With the offset error eliminated, the first transition of the actual response coincides with that of the ideal characteristic. However, this doesn’t guarantee that the other transitions for the two characteristic curves will also occur at the same input values. The gain error specifies the deviation of the last transition from the ideal value. Figure 4 illustrates the gain error concept. ##### Figure 4. A graph showing the concept of gain error.

Let’s define half LSB above the last transition as the “gain point.” With the offset error eliminated, the difference between the ideal gain point and the actual gain point determines the gain error.

In the above example, the non-ideal characteristic has a gain error of +0.5 LSB. The orange curve in the above figure is the linear model of the non-ideal response. As you can see, a difference between the measured gain point and the ideal gain point actually changes the slope of the linear model of the system. Figure 5 shows the response for an ADC with -1 LSB gain error. ##### Figure 5. The response for an ADC with -1 LSB gain error.

Note that some technical documents define the gain error as the vertical difference between the actual gain point and the straight line model of the ideal ADC. In this case, continuing with the example depicted in Figure 5, we obtain the diagram in Figure 6. ##### Figure 6. Gain error as the vertical difference between the actual gain point and the straight line model of an ADC.

Both the vertical and horizontal differences yield the same result because the ideal linear model has a slope of one.

#### Finding the ADC Gain Error Example

Assume that a 10-bit ADC with a full-scale value of FS = 5 V makes its last transition from the hexadecimal value of 3FE to 3FF at 4.995 V. Assuming that the offset error is zero, calculate the ADC gain error.

The LSB of the ADC is 4.88 mV, as calculated in the previous example. The last transition should ideally occur at FS -1.5 LSB = 4992.68 mV. The measured value at which the transition occurs is 4995 mV. Therefore, the ADC has a gain error of -2.32 mV or -0.48 LSB.

### Expressing Gain Error in Terms of Full-Scale Error

Building on the concepts discussed above, we can define the gain error in terms of the full-scale error. This is illustrated in Figure 7. ##### Figure 7. Full-scale error. Image used courtesy of Microchip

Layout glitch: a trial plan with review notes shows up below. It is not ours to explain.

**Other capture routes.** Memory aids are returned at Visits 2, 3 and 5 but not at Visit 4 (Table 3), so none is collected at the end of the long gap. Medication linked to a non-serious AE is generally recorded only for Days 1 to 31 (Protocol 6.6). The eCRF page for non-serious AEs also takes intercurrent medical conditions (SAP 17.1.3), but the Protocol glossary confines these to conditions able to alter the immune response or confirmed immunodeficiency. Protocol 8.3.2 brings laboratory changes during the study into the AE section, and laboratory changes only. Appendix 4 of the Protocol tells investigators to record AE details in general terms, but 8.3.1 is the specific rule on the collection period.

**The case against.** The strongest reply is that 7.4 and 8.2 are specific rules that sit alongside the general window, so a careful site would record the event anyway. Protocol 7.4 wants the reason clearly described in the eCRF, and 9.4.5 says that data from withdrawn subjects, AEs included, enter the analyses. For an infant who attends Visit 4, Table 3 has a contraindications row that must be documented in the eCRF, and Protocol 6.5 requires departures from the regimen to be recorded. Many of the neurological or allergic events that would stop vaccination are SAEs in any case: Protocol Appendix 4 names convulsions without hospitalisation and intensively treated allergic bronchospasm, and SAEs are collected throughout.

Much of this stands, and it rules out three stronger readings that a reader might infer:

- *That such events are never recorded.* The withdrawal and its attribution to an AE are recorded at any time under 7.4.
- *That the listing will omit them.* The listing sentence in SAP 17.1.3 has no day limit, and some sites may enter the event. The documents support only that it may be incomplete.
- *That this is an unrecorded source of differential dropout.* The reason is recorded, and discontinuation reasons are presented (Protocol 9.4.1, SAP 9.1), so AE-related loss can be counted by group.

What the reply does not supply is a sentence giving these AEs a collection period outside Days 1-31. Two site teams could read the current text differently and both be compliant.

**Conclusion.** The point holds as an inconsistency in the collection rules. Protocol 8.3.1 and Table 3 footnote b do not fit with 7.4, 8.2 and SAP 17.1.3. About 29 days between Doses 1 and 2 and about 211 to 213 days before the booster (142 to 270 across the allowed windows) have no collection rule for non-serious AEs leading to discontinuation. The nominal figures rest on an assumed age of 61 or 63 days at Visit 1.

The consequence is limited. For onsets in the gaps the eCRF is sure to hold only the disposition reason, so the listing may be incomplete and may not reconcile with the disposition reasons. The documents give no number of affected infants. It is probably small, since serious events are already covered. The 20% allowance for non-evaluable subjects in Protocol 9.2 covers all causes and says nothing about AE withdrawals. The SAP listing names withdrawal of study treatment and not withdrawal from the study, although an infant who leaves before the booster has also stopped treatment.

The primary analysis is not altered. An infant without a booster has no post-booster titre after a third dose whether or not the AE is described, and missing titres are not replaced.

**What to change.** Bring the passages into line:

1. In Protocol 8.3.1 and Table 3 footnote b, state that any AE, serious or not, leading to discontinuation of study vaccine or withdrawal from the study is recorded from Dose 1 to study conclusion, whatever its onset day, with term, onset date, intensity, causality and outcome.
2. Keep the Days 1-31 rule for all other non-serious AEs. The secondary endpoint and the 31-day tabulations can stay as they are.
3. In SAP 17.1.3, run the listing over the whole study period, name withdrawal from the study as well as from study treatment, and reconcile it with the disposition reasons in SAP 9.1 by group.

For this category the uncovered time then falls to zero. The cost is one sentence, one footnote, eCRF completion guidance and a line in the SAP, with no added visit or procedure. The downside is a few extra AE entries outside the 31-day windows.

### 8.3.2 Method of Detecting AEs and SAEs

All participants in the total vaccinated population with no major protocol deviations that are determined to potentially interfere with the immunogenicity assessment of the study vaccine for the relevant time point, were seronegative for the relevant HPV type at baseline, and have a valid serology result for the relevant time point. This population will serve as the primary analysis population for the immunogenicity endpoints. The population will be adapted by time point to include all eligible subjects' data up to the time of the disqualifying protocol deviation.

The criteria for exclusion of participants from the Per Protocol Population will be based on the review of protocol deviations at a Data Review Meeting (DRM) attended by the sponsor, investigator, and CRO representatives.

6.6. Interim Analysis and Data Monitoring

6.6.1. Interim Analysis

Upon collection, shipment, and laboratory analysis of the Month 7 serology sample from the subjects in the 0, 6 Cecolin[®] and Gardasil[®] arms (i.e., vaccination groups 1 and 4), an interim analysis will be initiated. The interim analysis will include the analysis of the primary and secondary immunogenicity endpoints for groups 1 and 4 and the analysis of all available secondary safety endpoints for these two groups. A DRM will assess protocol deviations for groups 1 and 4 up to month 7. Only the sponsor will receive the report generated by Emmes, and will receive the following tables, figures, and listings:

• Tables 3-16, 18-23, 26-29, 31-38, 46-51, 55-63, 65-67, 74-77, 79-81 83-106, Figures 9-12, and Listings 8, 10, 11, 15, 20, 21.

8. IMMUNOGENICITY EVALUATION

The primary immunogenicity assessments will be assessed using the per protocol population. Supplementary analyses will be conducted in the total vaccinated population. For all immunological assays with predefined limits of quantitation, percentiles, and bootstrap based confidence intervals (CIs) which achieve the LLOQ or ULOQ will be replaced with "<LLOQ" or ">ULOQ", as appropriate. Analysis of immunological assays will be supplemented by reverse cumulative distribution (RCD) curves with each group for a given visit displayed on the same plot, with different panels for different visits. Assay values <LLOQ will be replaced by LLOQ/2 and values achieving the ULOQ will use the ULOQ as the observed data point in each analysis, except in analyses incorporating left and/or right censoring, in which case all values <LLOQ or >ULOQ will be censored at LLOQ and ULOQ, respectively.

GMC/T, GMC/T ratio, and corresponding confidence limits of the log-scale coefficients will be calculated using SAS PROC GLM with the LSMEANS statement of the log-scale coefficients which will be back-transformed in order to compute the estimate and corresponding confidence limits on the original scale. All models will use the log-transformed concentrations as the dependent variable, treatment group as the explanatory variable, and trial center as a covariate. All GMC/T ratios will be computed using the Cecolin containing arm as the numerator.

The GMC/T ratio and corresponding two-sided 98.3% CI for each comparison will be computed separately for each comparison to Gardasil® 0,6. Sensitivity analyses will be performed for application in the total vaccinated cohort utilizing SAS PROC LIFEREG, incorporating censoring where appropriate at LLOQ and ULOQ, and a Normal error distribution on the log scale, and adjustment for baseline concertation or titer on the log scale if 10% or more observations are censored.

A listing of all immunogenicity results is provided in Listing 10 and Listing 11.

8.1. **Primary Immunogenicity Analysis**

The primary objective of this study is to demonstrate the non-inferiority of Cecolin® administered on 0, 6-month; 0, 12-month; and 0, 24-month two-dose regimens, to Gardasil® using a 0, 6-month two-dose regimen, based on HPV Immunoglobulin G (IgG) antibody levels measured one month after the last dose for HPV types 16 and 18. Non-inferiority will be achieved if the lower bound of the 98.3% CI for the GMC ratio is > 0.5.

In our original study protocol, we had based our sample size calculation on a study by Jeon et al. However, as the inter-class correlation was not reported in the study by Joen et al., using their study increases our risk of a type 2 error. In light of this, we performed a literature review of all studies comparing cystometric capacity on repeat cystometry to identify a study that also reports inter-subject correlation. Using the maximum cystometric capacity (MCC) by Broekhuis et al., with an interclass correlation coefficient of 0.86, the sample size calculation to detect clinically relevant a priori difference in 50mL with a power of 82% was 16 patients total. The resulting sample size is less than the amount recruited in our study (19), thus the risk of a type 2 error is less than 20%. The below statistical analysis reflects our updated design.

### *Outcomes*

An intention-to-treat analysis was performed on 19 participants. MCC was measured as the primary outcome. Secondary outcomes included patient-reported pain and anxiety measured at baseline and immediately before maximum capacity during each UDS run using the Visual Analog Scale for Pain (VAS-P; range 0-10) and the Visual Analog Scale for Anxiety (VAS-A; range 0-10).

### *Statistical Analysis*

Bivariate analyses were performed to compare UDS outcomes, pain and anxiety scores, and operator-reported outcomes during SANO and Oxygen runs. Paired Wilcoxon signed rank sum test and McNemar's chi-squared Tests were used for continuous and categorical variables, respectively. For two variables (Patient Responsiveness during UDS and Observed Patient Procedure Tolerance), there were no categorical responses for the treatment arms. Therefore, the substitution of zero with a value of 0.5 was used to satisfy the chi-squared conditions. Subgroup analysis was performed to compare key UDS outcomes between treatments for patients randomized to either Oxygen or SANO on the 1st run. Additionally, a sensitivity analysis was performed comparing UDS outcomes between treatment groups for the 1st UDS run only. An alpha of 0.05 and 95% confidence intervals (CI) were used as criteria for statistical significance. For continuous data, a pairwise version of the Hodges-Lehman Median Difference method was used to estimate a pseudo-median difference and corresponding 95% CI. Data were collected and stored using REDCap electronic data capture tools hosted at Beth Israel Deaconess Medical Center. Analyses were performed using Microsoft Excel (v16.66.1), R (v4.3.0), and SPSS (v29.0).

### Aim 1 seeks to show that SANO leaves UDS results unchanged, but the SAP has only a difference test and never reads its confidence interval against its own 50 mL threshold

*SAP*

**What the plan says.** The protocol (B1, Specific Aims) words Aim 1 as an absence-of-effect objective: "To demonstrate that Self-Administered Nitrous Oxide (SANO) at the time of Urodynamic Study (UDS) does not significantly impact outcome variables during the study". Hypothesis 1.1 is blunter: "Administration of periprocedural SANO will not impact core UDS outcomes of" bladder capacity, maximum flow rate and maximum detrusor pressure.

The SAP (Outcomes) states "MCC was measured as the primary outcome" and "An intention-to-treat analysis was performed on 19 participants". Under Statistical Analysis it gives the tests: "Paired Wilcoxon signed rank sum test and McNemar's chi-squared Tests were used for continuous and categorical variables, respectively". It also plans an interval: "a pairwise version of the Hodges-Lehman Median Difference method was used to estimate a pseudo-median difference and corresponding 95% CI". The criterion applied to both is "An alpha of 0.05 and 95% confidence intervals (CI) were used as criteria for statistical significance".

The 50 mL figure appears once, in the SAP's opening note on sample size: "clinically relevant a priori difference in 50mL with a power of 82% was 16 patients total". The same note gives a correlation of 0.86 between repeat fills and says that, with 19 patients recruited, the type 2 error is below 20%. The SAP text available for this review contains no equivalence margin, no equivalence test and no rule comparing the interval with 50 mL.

In the above figure, the actual response is affected by both offset and gain errors. Therefore, the deviation of the actual last transition from the ideal last transition, which is denoted by full-scale error, contains both offset and gain errors. To find the gain error, we can subtract the offset error from the full-scale error:

[Gain Error,=,Full scale Error,-,Offset Error]

This is equivalent to first compensating for the offset error and then measuring the deviation of the last transition from the ideal response to arrive at the gain error. Note that in this particular example, the gain error is positive and the offset error is negative, leading to a full-scale error smaller than the gain error.

### Some ADC Specification Inconsistencies in Definition

It is worth mentioning that some ADC specifications are not consistently defined in technical literature. One confusing inconsistency is the sign of the offset and gain error. For example, while Microchip and Maxim Integrated are consistent with the definitions used in this article, some manufacturers, such as STMicroelectronics (ST), differ. ST defines the sign of these error terms in the opposite way. Inconsistencies are also observed between documents from the same chip manufacturers. For example, Figure 8 is taken from this Texas Instruments (TI) document that uses the opposite sign convention. ##### Figure 8. TI’s example for ADC gain errors. Image used courtesy of TI

However, Figure 9, again from TI, uses definitions consistent with those used in this article. ##### Figure 9. An example of offset error from TI. Image (adapted) used courtesy of TI

The sign convention used in Figure 9 (and throughout this article) seems to be more widely accepted in various technical literature. Despite this. such inconsistencies can cause confusion, though you can get around the problem if you’ve grasped the basic concepts discussed in this article. For example, if you measure an ADC and observe that its first transition occurs above 0.5 LSB (similar to the case depicted in Figure 3), you know that an appropriate positive value should be added to the ADC reading to compensate for the offset error, regardless of the sign convention you are using.